High cost of healthy diet puts billions at risk of malnutrition, says food security report
By Peyvand Khorsandi
There are currently 3 billion people who cannot afford a healthy diet, according to ‘The State of Food and Nutrition in the World 2020', also known as the SOFI report, published by the Food and Agriculture Organization, in collaboration with fellow UN agencies including the World Food Programme (WFP).
In order to save lives and achieve zero hunger by 2030, the gap between the nutrition people need and what they are able to access has to be closed, starting with the most vulnerable and those for whom the divide is the greatest. Healthy diets are out of reach for at least 40 percent of the world's population.
The worst affected are people who cannot even access enough food to meet their basic energy needs. WFP estimates that pressures wrought by coronavirus pandemic are expected to push another 121 million people into hunger. In the 83 countries where WFP operates, there are set to be 270 million acutely hungry people by the end of the year, largely due to the socioeconomic impact of the pandemic.
"Until the day we have a medical vaccine, food is the best vaccine against chaos," WFP's Executive Director David Beasley has said. "Without it, we could see an increase in social unrest and protests, a rise in migration, deepening conflict and widespread undernutrition among populations that were previously immune from hunger."
So, where do we start to mitigate the devastating consequences of high unaffordability of healthy diets which is now further aggravated by the COVID-19 consequences? More to the point, how can the poorest — those for whom a healthy diet is furthest out of reach — be supported?
At least 185 million people cannot afford the basic staples they need for physical energy on a day-to-day basis. In many low- and middle-income countries, even meeting essential nutrient needs is impossible — 1.5 billion people cannot afford to secure their needs in terms of essential nutrients.
The SOFI report shows that in poorer countries' fragile settings, the cost of a diet that provides people with just sufficient energy — as opposed to one that is nutrient-rich too — is usually only slightly higher than in more stable countries.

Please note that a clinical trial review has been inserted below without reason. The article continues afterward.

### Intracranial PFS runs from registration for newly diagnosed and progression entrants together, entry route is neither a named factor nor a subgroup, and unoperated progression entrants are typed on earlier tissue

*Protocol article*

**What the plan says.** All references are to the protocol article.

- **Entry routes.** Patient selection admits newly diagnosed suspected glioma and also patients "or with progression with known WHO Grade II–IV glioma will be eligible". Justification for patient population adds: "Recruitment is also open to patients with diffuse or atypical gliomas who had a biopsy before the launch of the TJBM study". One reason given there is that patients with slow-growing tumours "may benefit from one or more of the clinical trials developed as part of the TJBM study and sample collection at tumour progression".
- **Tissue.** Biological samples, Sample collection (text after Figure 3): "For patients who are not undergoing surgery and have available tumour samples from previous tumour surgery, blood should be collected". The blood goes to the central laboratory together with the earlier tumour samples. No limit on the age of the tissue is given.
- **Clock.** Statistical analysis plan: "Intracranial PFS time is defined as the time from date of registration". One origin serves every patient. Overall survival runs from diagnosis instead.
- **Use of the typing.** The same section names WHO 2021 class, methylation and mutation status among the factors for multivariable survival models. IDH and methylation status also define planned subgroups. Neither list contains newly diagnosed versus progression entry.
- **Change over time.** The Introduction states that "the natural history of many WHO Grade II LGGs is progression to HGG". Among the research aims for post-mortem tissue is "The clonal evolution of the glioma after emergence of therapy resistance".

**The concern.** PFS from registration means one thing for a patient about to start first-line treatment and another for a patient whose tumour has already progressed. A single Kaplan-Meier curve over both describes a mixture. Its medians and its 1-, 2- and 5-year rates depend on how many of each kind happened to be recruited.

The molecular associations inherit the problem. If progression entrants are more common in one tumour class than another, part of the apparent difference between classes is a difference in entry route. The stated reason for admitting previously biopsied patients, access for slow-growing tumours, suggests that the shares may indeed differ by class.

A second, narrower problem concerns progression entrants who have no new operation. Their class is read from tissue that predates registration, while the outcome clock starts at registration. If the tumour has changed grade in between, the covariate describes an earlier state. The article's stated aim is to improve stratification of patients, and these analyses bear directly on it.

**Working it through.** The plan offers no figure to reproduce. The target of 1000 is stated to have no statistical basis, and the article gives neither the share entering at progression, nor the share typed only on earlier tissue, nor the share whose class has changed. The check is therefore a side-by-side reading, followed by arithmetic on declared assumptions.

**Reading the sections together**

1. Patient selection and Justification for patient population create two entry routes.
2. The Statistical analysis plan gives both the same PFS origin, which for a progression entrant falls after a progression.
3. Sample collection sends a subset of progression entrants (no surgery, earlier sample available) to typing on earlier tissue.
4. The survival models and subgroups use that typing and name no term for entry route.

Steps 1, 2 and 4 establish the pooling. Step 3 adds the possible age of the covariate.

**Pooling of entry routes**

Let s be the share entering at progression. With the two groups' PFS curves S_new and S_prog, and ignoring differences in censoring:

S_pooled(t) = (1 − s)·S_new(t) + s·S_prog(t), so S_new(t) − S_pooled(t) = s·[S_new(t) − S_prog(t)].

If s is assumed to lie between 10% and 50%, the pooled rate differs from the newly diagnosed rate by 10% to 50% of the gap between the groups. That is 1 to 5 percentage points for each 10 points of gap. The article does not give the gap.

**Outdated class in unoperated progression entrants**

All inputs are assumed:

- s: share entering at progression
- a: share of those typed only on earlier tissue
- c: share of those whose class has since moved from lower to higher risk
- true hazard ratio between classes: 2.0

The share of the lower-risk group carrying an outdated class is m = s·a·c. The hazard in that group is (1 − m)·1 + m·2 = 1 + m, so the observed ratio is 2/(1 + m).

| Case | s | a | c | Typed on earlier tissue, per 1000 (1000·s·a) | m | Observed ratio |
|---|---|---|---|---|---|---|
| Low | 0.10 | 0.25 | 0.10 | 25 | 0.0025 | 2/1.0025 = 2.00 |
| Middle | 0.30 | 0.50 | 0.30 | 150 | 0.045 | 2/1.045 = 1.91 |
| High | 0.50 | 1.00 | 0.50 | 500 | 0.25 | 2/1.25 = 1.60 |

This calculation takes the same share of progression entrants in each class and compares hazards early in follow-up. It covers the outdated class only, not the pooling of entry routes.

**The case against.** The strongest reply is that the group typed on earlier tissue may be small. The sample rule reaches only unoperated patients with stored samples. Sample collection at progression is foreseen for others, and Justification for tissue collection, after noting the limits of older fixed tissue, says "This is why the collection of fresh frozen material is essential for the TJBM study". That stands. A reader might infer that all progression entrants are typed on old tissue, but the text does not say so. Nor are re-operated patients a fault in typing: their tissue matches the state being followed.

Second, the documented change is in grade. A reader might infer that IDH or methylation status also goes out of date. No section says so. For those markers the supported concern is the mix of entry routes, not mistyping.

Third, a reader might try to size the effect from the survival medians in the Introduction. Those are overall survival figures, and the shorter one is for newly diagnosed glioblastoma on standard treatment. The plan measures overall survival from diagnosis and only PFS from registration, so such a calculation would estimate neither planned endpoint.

Squeezes on supply, however, cause the cost of a diet with sufficient nutrients to rocket — more expensive nutritious foods become difficult to source.
For example, in north Burundi, south Madagascar, the Tanganyika region in the Democratic Republic of the Congo, Maradi and Zinder in Niger, and the Dogon plateau in Mali, a nutrient-adequate diet would be unaffordable for over 90 percent of households.
In the Democratic Republic of Congo, Somalia and the Karamoja region in Uganda, rural markets tend to offer significantly poorer varieties of food than urban markets, especially when it comes to meat, fish and dairy.
In the most fragile settings, the cost of a nutrient-adequate diet was found to be four to seven times higher than the cost of one geared to meets energy needs alone, whereas it is about three times higher in stable contexts.
To prevent the devastating consequences this brings, we must prioritize the most vulnerable — children aged under 2, pregnant and breastfeeding women and adolescent girls; the poorest who are acutely hungry; people who live below the poverty line; and those unable to even afford to meet their nutrient needs, let alone secure a healthy diet.
Recognizing that healthy diets are dependent on food systems that enable them, WFP works with governments, local authorities, communities, the private sector and other interested partners to support both the supply and demand side of food systems, and bring healthy nutritious foods within reach of everyone, including people living in some of the most fragile contexts.